Not to be Missed: Michigan Modern

June 19, 2013 · Print This Article

"Rocking Chair", Ralph Rapson

“Rocking Chair”, Ralph Rapson, 1940. © The Estate of Ralph Rapson. Photography by R. H. Hensleigh and Tim Thayer.

You’re not likely to see a better display of the most important architecture and design of the 20th century anywhere else this summer, so the fact that Michigan Modern: Design that Shaped America only focuses on what came out of post war MI is even more remarkable. Starting with Charles Eames and Eero Saarinen’s highly influential submissions for the Organic Design in Home Furnishings at MoMA in 1940, and ending with a recreation of a living space in Mies Van der Roe’s Lafayette Park in Detroit, there are few stones left unturned, yet the map and timeline in the North Gallery proves that  so much editing still had to be done. Focusing primarily on the design and architecture, as well as the automotive industry from 1940 – 1970, MI Modern has original and reproductions of some of the most iconic furniture of the period, Herman Miller textiles of Alexander Girard and Ruth Adler – Schnee, advertisements for Steelcase, Herman Miller and others, and newly created and existing models of iconic buildings throughout Michigan. Encompassing most of the state including the U.P., with a symposium (June 13-16) touring iconic buildings in Broomfield Hills, Detroit and Ann Arbor, Michigan Modern is in many ways a summer blockbuster show, mimicking on a small scale the expansiveness of Documenta, but with everything homegrown. While considering all the Saarinen, Van der Roe, Kahn and Breuer contributions to the design and architectural legacy of Michigan, one sees how (again) much of America’s strength lies in immigration, but even more where unique timing, collaboration, forward thinking, talent and serendipity had a profound and lasting impact on the look and feel of modern America. It is our fortune that so many of these Architectural gems like Lafayette Park, the GM Tech Center, and St. Francis de Sales Church are here in Michigan. It is an exhibition that can keep rewarding the viewer all summer long, able to travel from one building to another at the best time of the year to do so. While they have always been sitting in plain site, MI Modern re emphasizes their importance and in doing so, presents them again to us as new.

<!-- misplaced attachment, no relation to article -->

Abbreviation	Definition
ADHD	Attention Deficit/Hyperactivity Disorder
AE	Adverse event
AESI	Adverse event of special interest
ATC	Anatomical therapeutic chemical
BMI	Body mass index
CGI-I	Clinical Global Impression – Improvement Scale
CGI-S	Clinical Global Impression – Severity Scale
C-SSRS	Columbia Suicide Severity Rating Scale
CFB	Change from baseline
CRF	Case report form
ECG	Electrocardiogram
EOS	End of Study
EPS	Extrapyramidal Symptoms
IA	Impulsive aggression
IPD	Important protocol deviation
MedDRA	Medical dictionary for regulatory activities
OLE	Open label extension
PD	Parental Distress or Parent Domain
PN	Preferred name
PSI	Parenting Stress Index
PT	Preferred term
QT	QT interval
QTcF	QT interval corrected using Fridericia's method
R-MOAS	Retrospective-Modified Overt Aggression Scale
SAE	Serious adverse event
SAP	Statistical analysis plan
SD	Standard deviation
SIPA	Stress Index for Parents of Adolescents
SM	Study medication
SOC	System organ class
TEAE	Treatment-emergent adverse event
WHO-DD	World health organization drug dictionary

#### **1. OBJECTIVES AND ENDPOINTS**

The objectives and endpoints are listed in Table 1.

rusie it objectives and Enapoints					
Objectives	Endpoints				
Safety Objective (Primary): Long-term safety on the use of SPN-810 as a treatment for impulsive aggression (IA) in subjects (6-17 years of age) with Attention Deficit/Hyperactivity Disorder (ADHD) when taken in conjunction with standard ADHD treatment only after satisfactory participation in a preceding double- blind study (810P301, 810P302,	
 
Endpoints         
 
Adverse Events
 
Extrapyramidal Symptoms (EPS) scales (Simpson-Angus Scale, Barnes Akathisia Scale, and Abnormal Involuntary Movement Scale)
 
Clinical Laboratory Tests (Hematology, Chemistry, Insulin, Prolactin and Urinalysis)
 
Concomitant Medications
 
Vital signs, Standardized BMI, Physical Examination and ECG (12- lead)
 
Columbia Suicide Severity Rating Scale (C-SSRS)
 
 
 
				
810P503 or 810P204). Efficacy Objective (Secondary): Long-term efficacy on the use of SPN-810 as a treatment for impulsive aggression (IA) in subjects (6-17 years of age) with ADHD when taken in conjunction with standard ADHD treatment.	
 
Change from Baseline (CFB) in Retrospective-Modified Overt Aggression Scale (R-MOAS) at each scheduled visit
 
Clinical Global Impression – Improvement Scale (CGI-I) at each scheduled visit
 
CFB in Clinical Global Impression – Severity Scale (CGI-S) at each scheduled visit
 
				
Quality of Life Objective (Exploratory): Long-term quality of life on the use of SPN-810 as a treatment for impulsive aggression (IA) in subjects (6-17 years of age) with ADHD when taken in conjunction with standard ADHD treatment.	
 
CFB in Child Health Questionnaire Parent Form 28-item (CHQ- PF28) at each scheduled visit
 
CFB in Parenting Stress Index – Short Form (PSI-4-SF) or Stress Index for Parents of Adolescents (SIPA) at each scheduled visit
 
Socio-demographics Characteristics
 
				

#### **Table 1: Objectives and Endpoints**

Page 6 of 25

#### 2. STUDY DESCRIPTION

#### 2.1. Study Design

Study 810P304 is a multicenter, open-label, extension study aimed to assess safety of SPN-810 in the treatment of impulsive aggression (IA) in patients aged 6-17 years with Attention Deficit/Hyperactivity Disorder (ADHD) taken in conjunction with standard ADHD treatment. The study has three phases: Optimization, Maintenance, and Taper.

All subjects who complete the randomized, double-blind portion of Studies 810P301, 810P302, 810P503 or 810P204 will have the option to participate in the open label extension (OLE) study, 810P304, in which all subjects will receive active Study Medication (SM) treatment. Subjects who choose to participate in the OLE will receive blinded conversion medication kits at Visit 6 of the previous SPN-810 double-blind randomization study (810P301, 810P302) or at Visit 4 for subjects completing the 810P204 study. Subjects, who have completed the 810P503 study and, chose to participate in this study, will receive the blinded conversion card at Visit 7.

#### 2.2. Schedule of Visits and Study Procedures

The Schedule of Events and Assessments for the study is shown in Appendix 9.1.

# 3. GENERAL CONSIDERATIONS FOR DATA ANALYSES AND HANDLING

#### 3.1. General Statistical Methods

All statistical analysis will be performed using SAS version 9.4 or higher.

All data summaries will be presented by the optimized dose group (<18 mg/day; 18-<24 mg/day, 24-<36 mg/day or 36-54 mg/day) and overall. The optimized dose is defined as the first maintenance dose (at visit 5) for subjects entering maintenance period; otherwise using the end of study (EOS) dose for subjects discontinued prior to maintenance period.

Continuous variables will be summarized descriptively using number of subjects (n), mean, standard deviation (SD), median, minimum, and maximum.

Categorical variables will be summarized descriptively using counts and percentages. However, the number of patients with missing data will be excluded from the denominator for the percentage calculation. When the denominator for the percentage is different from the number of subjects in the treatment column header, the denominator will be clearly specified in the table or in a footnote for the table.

"Marshmallow Sofa", George Nelson, 1956 for Herman Miller. In Production.

“Marshmallow Sofa”, George Nelson, 1956 for Herman Miller. In Production.

Two complementary shows at Cranbrook Art Museum highlight the lasting influence of Cranbrook at this time in MI History. What to Paint and Why: Modern Painters at Cranbrook, 1936 – 1974, curated by Chad Alligood showcases paintings by alumni and faculty of Cranbrook Academy of Art, offering works that are both in line with and counter the prevailing movements of 20th century art. Likewise, A Driving force: Cranbrook and the Car, curated by Shoshana Resnikoff offers a rare look into Cranbrook’s influence in the auto industry, complete with a stunning and unique Rocket cycle car as well as designs by alum Suzanne Vanderbilt.

 

Michigan Modern: Design that Shaped America is organized by the Michigan State Historic Preservation Office in association with Cranbrook Art Museum and curated by Monica Ponce de Leon and Gregory Saldaña. On View at Cranbrook Art Museum until October 13, 2013.

Visit Cranbrook Art Museum’s website for more info:

<<http://www.cranbrookart.edu/museum/>>